A lot of people in our community have heard poor babies crying in soiled and wet diapers and have responded. “The Diaper Bank” got a lot of attention when it first formed because of the urgency and seriousness of the problem. Local merchants took an interest and held diaper drives and made cash and “in kind” contributions. Many citizens donated money and diapers as well.
“We wrote some grants and have received $1,000 from The Roscommon County Kellogg Youth Fund or the Roscommon County Community Foundation and $492 from The Roscommon County Tobacco Settlement Fund of the Roscommon County Community Foundation,” Mary Rom, president of the Client Services Conference, proudly announced.
“This will allow us to buy about 150 packages of diapers at $10 each. There are about 30 to 40 diapers in a package depending on the size. We assist about 150 local families that have about 100 babies in diapers. The availability of these generous grants will allow us to help cover some of these babies’ bottoms for several months. By then, we hope to impress this issue even deeper into the consciousness of other social, civic and philanthropic organizations.”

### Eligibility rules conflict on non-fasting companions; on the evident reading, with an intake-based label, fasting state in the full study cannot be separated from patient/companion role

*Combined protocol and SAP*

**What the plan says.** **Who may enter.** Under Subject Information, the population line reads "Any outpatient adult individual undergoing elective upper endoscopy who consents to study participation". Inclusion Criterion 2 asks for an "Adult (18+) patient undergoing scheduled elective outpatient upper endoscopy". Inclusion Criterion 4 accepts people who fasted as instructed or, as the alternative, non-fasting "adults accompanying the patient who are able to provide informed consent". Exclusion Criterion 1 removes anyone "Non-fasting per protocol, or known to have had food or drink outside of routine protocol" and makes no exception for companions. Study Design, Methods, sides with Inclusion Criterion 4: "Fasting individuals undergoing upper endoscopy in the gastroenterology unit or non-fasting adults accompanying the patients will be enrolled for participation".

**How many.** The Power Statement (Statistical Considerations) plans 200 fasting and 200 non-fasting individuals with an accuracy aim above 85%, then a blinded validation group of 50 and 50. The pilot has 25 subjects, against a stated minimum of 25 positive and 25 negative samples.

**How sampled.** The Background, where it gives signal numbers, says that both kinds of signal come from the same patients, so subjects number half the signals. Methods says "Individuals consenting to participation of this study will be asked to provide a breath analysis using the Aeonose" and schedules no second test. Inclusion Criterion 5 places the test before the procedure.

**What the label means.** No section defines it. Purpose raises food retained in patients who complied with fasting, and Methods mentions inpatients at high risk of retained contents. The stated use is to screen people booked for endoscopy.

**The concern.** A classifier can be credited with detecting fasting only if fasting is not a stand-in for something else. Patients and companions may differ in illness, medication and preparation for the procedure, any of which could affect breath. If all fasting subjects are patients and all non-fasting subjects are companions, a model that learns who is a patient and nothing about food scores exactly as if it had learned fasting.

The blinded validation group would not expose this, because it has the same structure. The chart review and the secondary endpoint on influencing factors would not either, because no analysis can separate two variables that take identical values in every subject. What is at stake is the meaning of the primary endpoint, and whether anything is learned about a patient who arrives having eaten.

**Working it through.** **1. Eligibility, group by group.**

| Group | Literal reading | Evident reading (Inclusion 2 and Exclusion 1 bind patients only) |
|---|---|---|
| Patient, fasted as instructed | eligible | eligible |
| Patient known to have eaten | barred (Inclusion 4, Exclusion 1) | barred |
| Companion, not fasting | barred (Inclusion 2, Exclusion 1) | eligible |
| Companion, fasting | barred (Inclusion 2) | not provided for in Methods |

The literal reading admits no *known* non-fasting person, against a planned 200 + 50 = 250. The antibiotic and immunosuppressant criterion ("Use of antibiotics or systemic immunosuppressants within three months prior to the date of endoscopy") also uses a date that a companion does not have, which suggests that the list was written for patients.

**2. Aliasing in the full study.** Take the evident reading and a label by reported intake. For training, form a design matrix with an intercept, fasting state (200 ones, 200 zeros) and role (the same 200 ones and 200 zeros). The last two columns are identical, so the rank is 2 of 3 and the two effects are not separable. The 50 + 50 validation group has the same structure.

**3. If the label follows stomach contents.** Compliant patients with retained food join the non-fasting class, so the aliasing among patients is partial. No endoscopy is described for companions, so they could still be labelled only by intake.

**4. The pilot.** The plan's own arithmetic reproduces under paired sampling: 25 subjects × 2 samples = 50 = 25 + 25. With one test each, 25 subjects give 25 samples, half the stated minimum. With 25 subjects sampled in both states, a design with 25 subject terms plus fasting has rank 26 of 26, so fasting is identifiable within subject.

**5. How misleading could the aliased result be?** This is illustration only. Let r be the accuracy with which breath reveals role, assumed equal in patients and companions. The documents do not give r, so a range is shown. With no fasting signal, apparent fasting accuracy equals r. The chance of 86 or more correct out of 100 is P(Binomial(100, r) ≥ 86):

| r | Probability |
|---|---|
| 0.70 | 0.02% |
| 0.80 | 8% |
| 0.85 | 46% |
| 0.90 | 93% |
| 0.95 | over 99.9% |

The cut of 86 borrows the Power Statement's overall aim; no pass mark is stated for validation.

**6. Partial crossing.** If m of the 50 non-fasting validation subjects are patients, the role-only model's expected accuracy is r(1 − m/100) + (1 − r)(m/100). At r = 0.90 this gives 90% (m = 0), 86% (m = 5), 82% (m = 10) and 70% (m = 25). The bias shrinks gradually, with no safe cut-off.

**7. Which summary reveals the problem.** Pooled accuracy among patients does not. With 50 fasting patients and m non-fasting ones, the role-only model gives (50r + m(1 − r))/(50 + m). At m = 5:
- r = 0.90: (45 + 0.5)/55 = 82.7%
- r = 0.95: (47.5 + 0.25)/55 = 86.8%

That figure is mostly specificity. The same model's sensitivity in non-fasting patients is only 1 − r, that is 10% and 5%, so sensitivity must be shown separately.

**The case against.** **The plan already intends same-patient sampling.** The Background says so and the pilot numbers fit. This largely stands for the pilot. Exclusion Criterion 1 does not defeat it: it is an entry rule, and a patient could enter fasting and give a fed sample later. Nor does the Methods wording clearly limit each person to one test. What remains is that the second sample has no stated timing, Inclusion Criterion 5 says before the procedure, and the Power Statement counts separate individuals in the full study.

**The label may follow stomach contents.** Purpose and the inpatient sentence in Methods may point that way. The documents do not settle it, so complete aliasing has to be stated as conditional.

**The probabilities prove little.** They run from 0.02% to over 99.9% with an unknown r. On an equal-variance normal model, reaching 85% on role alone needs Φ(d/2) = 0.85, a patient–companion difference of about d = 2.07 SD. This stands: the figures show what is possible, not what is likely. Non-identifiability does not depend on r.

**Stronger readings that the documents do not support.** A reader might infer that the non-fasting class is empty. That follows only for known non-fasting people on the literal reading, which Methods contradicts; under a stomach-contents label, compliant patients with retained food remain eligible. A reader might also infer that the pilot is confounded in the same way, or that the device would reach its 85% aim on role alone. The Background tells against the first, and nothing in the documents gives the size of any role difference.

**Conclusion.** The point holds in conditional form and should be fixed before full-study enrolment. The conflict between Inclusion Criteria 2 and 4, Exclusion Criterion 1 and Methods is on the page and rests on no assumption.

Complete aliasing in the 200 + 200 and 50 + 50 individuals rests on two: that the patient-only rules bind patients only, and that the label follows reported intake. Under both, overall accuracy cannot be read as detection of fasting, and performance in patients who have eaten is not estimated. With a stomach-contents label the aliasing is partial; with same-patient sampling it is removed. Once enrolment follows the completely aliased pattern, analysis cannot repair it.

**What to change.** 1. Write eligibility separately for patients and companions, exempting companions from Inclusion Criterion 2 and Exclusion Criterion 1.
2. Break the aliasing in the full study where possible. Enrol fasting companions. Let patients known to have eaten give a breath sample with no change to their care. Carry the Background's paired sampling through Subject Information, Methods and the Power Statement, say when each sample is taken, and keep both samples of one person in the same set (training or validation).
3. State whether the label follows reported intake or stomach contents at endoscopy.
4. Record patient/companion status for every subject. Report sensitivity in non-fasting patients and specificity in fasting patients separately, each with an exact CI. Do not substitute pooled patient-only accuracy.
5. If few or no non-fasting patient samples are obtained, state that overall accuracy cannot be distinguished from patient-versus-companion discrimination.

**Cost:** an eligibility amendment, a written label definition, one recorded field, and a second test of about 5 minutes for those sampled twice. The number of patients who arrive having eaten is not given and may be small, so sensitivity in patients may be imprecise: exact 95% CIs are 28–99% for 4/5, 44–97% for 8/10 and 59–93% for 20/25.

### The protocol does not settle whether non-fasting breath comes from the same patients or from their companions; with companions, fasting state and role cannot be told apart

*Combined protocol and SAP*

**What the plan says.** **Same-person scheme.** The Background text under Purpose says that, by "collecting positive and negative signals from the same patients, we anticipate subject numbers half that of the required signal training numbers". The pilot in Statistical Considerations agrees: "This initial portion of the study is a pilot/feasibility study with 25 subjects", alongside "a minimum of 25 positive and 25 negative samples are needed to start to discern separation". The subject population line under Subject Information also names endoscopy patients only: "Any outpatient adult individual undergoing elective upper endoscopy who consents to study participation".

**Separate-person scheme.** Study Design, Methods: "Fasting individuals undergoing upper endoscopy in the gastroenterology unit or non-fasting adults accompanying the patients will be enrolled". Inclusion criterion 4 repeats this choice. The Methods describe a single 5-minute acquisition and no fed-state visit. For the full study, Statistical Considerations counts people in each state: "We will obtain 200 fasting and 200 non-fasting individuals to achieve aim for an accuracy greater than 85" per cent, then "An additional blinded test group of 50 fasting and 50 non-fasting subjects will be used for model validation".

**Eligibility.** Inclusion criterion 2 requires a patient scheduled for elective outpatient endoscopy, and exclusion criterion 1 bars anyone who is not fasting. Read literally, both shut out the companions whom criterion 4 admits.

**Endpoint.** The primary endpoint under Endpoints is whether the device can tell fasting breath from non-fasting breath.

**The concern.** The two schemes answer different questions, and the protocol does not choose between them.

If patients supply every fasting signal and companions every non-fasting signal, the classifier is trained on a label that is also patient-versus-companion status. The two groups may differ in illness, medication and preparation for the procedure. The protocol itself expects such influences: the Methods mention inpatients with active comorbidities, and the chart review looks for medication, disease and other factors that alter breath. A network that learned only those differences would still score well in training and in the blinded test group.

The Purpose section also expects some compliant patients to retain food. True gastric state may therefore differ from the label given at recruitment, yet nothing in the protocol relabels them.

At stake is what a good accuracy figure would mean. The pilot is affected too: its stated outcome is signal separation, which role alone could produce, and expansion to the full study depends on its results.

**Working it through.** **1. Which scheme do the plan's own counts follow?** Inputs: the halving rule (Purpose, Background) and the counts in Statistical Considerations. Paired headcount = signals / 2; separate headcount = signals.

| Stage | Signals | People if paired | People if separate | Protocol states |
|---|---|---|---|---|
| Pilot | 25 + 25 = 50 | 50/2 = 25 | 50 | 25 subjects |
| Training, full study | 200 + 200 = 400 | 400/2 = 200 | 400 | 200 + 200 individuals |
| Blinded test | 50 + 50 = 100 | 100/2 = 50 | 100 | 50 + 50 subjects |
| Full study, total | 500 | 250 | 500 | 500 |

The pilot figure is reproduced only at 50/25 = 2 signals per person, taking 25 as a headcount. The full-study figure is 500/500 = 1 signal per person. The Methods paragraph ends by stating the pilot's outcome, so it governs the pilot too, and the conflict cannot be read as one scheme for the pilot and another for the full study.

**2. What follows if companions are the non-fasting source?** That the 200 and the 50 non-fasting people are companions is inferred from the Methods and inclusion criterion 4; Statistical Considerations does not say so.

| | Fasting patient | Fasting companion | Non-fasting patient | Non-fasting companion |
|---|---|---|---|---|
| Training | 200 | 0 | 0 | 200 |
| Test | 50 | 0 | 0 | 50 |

“Our initiatives have generated a lot of interest, and we got several suggestions about innovative ways that poor care givers use to cover babies’ bottoms. Someone even wrote that we ought to be using cloth diapers. Well, we did some research and found that most public laundromats, including those in motels and public housing, don’t allow it, and that operating washing machines and dryers, and the cost of soap, hot water, fabric softeners, etc. is more than disposable diapers. Furthermore, they biodegrade in landfills rather quickly,” she concluded.
So the babies in our community will have some diapers for awhile, and hopefully there will be caregivers to change them when they cry. But, when the grant money runs out, the need for diapers will still be there and so will the plea for more donations. Meanwhile, the Society of St. Vincent de Paul will continue to serve the needy citizens of our community in some way EVERYDAY.